11. Do you use towels to soak up the liquid as the tofu is pressed or is the pressure enough to prevent the water from seeping back in? I’ve never thought of just leaving it… I always manhandle it and go through either tea towels or paper, depending on how eco-friendly I’m feeling, but I like the idea of leaving it to do its own thing.

    • Amy,

      The pressure should prevent the liquid from seeping back in. Mom asked the very same question 🙂


  12. Ah, scrambled tofu–a dish near and dear to my heart. Thanks for the link love:)
    Oh, and I kind of want to kidnap Chloe for a day. SO cute!

  13. I have never made a tofu scramble… I never buy blocks of tofu, but I did grow up with them! I consider tofu a very neutral flavor, not something I would go for unless for another source of protein. The student coop store at UCSD makes a delicious tofu scramble, though. When I buy soy it’s usually edamame.

  14. “Tofu is never tasty, however, if you don’t press it.” Yes and totally agree with the disaster ‘fu stuff regarding it being bland unless you season the crap out of it! That was so on point!

    The scramble looks great and dare I say I cringed when you took that block of perfectly pressed tofu and broke it up and mushed it!! LOL. All that work to preserve the smoothness (and you dont even have a Tofuxpress) and you crumbled it..well, alas, that’s what a scramble is 🙂 I’ve never made a scramble, only clean slices which is why im so anal about not breaking it into pieces..ha!

    Ok your bff is named Chloe and now you have a new Chloe in your life..serendipity! It’s sweet to see you holding a baby…before I had Skylar, I never even knew what to do with a baby. Learned on the job though 🙂

  15. I think you converted more than just your mom! That tofu scramble looked great! I do eat tofu, but the scrambles have always turned me off somehow. Lately eggs haven’t been agreeing with me, so it looks like a tofu scramble is on my horizon! Thanks for the great ideas!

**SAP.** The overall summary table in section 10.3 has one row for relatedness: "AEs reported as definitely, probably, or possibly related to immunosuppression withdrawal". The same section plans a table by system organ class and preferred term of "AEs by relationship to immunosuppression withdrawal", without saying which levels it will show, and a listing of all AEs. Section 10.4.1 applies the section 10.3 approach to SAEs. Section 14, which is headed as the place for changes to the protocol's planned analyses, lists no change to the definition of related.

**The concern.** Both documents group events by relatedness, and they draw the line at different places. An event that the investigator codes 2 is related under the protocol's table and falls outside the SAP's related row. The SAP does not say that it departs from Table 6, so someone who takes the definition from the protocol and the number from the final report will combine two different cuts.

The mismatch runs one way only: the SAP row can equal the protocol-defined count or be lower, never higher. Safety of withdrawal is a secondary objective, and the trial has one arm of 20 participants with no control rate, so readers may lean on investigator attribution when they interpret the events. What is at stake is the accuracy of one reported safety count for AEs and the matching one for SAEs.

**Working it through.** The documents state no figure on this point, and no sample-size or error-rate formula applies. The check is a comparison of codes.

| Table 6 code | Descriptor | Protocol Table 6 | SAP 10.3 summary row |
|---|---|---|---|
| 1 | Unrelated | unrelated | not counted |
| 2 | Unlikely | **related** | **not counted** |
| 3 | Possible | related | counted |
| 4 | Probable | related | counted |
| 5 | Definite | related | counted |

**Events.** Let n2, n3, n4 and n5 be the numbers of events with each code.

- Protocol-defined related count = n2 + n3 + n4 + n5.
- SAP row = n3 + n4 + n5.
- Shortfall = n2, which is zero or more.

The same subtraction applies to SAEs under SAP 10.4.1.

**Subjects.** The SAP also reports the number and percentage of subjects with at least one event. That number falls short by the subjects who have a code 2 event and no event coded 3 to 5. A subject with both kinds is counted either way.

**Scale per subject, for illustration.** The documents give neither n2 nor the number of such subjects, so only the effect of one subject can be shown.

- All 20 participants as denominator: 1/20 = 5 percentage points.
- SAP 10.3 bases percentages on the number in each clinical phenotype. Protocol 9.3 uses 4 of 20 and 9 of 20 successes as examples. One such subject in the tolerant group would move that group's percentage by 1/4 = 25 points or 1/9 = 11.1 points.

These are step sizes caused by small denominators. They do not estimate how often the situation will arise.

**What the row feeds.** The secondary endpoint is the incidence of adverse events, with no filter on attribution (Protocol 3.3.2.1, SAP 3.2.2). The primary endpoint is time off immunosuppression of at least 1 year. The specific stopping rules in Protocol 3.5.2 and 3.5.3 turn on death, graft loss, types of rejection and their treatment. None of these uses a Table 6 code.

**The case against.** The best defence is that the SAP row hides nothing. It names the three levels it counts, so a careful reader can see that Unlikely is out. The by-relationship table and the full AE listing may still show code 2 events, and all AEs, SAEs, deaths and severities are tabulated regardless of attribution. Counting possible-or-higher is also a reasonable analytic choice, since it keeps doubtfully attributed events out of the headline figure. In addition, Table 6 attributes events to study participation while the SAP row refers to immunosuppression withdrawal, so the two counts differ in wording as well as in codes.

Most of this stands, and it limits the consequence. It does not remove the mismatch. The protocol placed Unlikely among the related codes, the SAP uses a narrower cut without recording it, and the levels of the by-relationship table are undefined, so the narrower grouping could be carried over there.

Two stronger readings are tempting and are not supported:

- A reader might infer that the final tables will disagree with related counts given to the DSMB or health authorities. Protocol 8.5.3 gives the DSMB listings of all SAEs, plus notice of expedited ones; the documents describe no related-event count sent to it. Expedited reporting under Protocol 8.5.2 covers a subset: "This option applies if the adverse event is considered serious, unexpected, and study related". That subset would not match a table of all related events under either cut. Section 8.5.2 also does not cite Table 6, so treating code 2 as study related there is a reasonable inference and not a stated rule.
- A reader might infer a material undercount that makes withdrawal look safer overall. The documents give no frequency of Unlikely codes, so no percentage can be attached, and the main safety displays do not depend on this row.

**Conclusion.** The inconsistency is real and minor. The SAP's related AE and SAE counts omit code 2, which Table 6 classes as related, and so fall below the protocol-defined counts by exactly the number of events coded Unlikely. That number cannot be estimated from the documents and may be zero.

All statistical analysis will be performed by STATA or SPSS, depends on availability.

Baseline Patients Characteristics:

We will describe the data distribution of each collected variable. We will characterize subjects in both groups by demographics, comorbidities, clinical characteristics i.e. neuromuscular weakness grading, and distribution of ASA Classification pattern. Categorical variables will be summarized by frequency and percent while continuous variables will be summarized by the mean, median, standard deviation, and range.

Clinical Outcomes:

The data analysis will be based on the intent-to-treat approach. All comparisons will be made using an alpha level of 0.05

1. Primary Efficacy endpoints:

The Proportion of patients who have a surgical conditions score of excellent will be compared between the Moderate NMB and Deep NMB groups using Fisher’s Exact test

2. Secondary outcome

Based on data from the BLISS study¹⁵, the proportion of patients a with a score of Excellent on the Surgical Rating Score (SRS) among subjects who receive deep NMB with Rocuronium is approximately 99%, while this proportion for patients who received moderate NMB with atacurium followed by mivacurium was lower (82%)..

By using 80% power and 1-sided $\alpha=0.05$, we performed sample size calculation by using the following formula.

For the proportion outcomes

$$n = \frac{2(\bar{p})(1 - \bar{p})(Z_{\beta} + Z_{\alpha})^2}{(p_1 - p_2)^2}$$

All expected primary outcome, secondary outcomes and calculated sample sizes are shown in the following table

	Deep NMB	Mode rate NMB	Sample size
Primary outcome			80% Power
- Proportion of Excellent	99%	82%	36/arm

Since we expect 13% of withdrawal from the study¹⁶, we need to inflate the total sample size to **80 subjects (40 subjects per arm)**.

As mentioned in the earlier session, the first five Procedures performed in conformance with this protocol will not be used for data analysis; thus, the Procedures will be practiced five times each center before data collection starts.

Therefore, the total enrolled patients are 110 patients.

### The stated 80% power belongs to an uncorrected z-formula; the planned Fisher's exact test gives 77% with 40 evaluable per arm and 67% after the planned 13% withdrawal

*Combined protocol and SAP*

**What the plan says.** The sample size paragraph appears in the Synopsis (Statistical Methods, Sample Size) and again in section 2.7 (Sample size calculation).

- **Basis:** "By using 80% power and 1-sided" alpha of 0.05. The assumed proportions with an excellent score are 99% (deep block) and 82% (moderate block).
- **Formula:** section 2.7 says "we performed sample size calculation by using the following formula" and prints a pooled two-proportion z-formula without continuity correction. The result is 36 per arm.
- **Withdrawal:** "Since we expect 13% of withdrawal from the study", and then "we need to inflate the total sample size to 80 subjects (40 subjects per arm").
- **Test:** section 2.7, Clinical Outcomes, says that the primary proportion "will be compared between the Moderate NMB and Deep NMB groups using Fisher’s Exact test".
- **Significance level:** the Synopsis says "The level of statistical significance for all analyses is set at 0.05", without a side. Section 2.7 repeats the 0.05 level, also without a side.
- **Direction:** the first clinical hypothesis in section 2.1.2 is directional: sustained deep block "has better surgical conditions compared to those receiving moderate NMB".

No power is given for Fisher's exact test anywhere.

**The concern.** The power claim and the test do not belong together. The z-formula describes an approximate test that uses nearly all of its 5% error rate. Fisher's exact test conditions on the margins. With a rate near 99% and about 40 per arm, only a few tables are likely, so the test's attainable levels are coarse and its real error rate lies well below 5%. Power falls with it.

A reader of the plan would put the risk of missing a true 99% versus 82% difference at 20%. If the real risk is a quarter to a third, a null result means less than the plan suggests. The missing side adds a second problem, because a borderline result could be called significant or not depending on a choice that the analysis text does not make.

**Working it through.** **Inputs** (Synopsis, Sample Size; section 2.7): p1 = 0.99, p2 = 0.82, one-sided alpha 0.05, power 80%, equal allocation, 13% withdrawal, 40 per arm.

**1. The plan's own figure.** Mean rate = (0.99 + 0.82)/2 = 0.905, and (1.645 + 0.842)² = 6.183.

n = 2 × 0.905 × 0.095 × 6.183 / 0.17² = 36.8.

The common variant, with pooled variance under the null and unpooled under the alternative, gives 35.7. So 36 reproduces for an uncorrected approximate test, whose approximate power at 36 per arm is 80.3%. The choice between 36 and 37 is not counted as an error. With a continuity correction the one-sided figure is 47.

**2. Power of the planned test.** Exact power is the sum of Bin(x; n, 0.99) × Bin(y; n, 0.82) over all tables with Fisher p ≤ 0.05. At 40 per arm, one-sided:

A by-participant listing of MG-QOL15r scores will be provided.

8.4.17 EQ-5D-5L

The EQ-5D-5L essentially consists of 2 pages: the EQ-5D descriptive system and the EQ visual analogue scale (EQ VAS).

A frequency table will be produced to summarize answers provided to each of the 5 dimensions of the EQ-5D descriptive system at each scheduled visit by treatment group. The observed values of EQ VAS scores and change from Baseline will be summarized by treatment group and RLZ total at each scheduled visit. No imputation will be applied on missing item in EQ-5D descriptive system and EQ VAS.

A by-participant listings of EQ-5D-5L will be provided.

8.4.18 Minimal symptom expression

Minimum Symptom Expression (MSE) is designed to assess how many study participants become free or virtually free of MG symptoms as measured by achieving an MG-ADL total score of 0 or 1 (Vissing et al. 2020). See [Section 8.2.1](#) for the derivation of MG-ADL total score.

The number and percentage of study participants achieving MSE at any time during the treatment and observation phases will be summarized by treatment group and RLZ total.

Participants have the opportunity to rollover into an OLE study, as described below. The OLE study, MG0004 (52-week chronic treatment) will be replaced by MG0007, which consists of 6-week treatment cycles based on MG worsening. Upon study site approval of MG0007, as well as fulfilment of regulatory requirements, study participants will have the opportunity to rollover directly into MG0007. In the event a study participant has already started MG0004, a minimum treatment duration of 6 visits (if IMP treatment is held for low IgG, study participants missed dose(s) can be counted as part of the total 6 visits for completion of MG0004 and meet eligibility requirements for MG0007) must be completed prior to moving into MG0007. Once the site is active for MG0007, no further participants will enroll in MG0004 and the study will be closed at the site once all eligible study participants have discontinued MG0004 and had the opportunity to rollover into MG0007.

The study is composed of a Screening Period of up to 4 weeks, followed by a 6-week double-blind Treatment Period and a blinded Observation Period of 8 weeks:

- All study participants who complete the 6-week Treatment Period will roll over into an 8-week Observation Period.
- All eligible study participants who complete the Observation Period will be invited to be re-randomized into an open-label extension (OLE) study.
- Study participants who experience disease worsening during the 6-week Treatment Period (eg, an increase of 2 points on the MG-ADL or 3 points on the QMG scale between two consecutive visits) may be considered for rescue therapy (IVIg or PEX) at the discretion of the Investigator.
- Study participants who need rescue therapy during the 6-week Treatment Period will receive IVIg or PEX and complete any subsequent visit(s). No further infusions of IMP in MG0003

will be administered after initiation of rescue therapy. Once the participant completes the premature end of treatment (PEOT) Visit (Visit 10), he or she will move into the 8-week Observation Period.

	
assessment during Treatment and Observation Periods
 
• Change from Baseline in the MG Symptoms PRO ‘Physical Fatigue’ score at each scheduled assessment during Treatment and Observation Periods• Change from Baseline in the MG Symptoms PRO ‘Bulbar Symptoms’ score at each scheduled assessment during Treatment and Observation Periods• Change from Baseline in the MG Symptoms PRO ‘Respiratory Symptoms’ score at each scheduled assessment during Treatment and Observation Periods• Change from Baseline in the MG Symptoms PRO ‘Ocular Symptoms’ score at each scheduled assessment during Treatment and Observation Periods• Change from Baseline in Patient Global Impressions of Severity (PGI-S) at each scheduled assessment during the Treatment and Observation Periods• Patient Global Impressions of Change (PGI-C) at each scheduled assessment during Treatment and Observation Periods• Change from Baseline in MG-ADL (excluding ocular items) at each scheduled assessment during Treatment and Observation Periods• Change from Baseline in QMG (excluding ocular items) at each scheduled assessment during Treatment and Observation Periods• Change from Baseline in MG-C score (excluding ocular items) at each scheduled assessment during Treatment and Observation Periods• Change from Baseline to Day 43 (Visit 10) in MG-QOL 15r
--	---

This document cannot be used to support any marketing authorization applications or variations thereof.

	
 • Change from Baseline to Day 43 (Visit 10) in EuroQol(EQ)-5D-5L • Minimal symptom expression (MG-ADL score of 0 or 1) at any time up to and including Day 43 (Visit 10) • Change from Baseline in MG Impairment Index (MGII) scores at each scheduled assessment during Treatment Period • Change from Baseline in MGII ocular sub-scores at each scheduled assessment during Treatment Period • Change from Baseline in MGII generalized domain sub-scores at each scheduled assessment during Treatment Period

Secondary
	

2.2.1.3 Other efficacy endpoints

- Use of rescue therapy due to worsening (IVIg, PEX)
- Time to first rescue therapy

16. Chloe is so precious!!! And I’m loving your staycation recaps. Way to get mom to enjoy tofu!!

    My approach to soy is exactly like yours. For some reason, though, I really wanted tofu last week. I made a tofu scramble for like the second time in my life and it came out pretty good!! I think the addition of nooch is what really makes it. I also love adding onions, but I know you’re not a fan. 🙂

  17. My husband makes a mean tofu scramble. But we’ve cut way down on tofu so it’s hardly make here anymore. But his is way better than most restaurant’s versions. Theirs are far too watery.

    • The last non-fiction I read was THE MORAL ANIMAL. In fiction, I recently read and liked my friend Ben Percy’s THE WILDING, and I re-read (I re-read it every summer) Wallace Stegner’s CROSSING TO SAFETY, which is one of my favorite novels of all time.

      Thanks for asking, missy.

  18. Hi Gena!!! I’m an avid reader of your blog and it has inspired me to eat better. I used to be omnivore, but with very little meat, mostly fish and dairy. wonder if you could help me out here, I’ve been eating vegetarian for about 3 months now, and I was feeling great but I noticed my hair is falling out so much :S I dont know if it has something to do with my eating, maybe is stress (my sister got married yesterday) or hormones?
    I usually have cereal, papaya and coffee for breakfast, an apple with peanut butter for snack, sushi for lunch and salad for dinner.
    I hope you can help me or at least give me some direction!!!
    Thanks in advance Gena.

    • Hi Lola,

      I usually don’t dispense personal health advice in my comments, but it sounds to me as though you may be skimping on protein. Are you using a protein-rich milk with your cereal? Is there some edamame being served with the sushi? And what’s in your dinner salad? If it’s just greens and fats, you’d probably benefit from adding more sources of protein to your overall day: select soy foods, beans and lentils (key for vegans and vegetarians), and whole grains that are protein rich, like quinoa. Some sprouted breads are high in protein, as are hemp seeds.

      I also recommend discussing all dietary changes with your doctor, and letting him or her know if you’re noticing any unwanted changes.

      Good luck!


    • I have the same problem since becoming dairy and meat free! I had my blood levels checked for iron, etc and those all came back fine. I have also been told that because I am very active that I may need to increase my protein intake. I am not sure if you are a vegan, but if not you could try adding egg whites as a good protein source. I have started adding them to my green monsters. Hemp protein is another good thing to put into smoothies. I am still dealing with hair loss even with the added protein, so have started adding back in some normal organic cow’s milk for the added protein since the almond milk has practically none. Good luck and does anybody else have any advice for us?

      • Bianca,

        Careful not to assume that it’s definitely a protein issue: that was my assumption based on Lola’s diet, but hair loss can result from a ton of other things. For example, I’d suggest you see an endocrinologist and get your thyroid checked!

        If it is a protein issue, hemp and brown rice protein powders are great, as are soy foods, for direct and complete protein boosts.